Free Will, Epiphenomenalism, and Mind

Free will is a perception, an event in the conscious mind. We correctly experience ourselves as being an agent who decides, or chooses. As such, we are responsible for our choices. It is the experience of agency that we are referring to when we say we have free will.

Perceptually, we live in the past. A conscious perception is essentially a model, or representation, of an event in reality that is constructed by the mind/brain before it finds its way into consciousness. Basically, it takes time for a perception to get its act together, to get ready to enter consciousness. Imagine sitting in a dark room, when a small light is suddenly turned on in front of you. It takes time for the light to reach your eyes, it takes time for your retina to become excited about its light-hearted visitor, it takes time for the resulting neuronal signal to reach the back of your brain and to radiate out from there. It takes time for your mind to assign meaning to the information it has taken in. Because all of these processes precede conscious experience, our conscious perception is a perception of what used to be, the past.

We have both a conscious and unconscious mind.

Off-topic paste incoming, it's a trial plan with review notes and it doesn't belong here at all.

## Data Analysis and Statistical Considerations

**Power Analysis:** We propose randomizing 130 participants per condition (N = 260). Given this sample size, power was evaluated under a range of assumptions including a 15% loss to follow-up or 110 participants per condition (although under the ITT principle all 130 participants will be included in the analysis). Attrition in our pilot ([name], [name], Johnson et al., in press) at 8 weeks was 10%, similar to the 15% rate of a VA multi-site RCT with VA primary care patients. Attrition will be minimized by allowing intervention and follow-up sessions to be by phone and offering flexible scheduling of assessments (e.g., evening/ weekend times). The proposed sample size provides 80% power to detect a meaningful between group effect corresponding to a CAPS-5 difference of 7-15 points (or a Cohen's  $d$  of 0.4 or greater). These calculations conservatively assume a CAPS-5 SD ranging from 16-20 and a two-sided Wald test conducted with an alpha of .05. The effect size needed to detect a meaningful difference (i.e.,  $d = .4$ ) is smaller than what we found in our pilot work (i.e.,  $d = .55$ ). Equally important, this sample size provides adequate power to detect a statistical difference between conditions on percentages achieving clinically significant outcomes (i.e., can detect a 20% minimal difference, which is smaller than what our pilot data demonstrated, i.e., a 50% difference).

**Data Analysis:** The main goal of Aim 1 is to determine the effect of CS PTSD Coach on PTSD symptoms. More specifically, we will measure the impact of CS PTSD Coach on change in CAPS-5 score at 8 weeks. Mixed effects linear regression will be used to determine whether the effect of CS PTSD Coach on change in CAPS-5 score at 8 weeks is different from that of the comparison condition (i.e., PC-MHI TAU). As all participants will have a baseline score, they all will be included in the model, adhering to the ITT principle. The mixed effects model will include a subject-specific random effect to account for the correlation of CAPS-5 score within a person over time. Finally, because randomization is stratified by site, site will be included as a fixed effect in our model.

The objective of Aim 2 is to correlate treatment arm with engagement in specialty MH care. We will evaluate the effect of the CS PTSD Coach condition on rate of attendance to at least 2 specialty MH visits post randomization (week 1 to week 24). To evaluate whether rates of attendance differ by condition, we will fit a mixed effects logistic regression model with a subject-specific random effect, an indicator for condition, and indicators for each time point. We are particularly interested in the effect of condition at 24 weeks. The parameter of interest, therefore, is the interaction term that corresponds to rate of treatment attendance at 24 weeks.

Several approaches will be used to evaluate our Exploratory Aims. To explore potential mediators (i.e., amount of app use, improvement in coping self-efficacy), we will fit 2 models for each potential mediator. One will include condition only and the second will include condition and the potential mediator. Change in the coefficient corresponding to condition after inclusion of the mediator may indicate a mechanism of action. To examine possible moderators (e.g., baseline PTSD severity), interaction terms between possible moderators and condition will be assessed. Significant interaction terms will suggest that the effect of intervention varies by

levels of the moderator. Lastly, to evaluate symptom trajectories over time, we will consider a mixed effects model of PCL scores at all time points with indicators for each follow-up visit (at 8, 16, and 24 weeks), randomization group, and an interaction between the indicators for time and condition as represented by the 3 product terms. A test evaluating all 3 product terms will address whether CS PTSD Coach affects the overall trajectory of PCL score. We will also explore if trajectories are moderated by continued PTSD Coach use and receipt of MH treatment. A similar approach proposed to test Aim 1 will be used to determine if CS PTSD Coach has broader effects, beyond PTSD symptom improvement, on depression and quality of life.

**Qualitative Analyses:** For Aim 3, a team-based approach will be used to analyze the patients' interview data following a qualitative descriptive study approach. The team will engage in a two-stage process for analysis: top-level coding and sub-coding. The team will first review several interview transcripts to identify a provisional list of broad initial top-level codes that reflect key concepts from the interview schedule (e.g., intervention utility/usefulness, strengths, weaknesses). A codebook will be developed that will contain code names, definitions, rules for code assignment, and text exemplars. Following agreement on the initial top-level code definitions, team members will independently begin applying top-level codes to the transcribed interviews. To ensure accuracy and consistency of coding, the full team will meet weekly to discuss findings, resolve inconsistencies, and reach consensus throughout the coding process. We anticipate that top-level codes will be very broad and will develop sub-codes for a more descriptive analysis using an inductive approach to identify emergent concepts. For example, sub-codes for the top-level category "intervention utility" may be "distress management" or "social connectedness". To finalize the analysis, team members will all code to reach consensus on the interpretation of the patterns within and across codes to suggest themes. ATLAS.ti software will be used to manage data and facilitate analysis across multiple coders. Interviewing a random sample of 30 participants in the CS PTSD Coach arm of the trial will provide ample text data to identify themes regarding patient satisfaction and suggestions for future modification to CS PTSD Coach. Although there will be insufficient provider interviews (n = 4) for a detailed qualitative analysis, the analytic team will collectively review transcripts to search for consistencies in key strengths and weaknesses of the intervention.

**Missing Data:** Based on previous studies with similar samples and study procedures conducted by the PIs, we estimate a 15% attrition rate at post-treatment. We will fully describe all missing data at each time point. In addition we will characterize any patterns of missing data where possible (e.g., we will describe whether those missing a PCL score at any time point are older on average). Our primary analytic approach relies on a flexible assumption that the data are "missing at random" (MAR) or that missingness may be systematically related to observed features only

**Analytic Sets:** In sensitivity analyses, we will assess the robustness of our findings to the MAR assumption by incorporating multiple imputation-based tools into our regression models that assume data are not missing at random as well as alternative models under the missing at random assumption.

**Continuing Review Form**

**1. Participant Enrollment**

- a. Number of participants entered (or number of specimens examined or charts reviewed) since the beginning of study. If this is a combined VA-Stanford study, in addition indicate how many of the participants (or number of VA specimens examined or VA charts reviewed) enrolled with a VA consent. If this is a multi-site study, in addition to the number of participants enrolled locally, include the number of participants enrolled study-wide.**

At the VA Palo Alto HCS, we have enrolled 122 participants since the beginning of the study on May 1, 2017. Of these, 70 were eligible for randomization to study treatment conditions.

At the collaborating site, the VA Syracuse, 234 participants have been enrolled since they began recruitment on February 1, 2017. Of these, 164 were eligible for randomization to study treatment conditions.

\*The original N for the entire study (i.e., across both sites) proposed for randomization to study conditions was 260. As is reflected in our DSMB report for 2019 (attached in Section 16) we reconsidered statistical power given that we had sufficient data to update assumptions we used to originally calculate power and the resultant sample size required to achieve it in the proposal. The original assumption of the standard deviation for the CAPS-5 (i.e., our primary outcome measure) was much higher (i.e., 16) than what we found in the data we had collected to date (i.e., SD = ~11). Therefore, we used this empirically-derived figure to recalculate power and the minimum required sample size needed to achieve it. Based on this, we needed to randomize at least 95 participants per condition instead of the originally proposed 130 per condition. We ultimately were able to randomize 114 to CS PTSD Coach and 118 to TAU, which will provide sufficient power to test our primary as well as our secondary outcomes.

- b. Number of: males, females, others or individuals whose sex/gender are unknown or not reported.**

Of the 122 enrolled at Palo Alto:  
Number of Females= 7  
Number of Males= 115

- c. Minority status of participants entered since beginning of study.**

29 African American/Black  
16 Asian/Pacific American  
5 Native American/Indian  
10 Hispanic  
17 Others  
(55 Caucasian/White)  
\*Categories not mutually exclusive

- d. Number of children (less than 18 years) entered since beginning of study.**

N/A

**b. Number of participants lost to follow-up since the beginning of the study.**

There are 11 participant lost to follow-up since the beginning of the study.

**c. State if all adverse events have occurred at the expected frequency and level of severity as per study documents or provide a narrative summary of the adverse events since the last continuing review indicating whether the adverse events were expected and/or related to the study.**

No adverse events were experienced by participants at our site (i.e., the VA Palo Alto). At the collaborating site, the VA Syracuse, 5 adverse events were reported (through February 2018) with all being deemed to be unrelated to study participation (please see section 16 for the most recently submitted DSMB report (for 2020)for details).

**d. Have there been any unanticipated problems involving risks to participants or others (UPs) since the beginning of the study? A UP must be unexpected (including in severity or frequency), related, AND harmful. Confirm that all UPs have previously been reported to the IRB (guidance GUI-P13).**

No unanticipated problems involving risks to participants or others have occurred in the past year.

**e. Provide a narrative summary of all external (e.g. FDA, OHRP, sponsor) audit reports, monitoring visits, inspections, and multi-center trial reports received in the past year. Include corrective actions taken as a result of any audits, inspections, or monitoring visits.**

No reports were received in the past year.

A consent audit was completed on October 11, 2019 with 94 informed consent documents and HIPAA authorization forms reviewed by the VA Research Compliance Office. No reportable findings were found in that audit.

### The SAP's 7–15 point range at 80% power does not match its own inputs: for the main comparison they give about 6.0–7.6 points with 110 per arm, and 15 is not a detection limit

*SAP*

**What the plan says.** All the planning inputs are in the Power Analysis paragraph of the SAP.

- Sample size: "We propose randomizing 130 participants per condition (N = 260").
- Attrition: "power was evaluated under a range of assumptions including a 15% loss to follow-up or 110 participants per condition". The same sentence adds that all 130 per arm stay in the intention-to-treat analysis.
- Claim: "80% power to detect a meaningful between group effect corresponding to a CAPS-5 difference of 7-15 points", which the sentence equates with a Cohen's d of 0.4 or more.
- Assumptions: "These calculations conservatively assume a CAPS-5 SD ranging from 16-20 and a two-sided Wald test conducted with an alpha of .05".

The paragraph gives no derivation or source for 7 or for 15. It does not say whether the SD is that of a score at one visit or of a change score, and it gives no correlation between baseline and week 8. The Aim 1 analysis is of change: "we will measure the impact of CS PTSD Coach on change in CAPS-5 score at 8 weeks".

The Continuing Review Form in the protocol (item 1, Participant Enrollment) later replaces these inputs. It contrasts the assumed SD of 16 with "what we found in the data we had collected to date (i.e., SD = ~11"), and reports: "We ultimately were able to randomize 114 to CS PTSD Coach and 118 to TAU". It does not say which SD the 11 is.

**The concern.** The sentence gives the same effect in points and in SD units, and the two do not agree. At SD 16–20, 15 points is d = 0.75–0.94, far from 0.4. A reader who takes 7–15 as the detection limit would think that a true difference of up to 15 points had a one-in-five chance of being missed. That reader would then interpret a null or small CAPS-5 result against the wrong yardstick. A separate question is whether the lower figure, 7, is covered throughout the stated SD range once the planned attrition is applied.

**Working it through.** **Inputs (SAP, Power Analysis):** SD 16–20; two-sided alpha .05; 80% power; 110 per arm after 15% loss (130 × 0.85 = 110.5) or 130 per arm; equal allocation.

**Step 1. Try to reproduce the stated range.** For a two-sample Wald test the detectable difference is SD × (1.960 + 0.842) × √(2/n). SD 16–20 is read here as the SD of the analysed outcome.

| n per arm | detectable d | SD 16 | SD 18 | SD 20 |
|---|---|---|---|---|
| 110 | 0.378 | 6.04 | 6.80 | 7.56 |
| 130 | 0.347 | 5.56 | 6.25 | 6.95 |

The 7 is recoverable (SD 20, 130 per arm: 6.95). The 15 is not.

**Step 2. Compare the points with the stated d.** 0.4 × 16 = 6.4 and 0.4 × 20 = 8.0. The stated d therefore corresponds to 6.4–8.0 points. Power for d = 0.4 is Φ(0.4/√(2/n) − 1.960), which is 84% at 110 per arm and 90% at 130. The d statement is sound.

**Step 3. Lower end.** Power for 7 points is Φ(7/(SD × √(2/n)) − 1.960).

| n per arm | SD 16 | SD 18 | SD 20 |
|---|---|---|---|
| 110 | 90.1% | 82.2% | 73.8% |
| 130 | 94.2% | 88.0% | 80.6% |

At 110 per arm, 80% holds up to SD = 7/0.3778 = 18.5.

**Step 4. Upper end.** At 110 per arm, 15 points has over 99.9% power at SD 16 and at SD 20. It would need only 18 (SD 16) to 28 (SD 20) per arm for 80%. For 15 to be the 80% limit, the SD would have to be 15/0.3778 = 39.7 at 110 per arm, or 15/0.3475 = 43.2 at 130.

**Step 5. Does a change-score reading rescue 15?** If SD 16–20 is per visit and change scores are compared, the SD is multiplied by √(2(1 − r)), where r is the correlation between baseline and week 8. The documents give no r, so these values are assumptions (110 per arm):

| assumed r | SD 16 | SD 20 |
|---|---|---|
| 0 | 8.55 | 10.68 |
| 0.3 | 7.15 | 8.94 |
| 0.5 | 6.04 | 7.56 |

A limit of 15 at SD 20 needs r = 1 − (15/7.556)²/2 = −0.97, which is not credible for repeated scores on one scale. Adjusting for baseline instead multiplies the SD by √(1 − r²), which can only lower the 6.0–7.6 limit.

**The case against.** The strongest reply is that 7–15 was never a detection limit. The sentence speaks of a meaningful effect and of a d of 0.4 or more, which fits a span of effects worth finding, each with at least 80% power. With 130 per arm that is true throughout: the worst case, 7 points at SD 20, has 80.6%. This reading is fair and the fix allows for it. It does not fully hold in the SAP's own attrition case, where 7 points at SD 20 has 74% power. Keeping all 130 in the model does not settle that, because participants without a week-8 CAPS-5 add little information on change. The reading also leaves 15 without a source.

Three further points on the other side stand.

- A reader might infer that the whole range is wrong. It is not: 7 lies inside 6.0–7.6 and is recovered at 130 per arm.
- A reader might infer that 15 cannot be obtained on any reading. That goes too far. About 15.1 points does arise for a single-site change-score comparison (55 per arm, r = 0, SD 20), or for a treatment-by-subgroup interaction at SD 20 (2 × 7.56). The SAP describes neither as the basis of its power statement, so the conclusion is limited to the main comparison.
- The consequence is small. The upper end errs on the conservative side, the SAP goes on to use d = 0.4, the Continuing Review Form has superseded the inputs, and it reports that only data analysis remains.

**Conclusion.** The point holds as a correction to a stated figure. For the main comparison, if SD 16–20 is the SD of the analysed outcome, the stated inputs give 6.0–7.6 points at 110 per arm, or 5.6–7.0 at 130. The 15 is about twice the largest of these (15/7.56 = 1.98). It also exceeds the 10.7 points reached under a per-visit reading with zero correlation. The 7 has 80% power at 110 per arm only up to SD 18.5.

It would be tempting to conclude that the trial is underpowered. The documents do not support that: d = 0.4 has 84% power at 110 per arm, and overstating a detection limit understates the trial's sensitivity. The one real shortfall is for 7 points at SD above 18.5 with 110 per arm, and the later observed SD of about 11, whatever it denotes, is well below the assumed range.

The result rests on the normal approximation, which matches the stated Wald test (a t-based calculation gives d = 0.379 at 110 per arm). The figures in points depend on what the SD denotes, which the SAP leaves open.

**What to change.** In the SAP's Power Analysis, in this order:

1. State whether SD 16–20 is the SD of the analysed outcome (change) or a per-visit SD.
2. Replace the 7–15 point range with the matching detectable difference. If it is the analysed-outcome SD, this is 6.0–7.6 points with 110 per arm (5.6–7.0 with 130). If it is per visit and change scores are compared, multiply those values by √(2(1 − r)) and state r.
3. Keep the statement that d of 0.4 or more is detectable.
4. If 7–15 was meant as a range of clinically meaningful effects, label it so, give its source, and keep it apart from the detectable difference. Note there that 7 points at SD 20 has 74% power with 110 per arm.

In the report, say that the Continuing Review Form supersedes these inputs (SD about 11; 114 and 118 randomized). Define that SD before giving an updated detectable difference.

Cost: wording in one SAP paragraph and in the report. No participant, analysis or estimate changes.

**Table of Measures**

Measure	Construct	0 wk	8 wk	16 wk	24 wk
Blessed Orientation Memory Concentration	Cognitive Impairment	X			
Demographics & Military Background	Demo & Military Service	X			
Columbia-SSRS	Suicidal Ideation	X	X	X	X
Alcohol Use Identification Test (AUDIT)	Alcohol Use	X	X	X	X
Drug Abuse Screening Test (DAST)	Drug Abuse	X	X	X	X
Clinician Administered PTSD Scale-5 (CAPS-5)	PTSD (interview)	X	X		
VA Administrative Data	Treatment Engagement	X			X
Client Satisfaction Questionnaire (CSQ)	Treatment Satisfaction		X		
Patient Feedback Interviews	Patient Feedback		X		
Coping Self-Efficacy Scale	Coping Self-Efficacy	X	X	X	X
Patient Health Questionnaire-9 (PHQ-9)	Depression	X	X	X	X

That is, there are different kinds of mental events: those we are aware of, and those we are not. For ease of exposition, we will act as if consciousness is all-or-nothing. Please keep in mind that that is not actually the case. There are a great many processes that are handled at the unconscious level. And among these, there are many degrees, or shades, of consciousness. Unconscious mental events work behind the scenes as they participate in the model construction process that precedes conscious awareness. If our perceptions are invariably perceptions of the past, then our perception of agency will be of agency in the past. In other words, we make our choices before we are consciously aware of making our choices; perception is downstream of the event. Does that detract from the voluntariness of our choices? Not at all. It simply means our unconscious aspect is faster — and sometimes may make choices we do not consciously understand. Have you ever asked yourself, “What was I thinking?” or “Why in the hell did I do that?” We might think of consciousness as being something like an echo; it’s what happens when the unconscious mind becomes aware of itself, when it detects it’s own behavior. Having the option of reviewing its scripts in consciousness prior to implementation gives us the chance to edit/improve them… to our evolutionary advantage.

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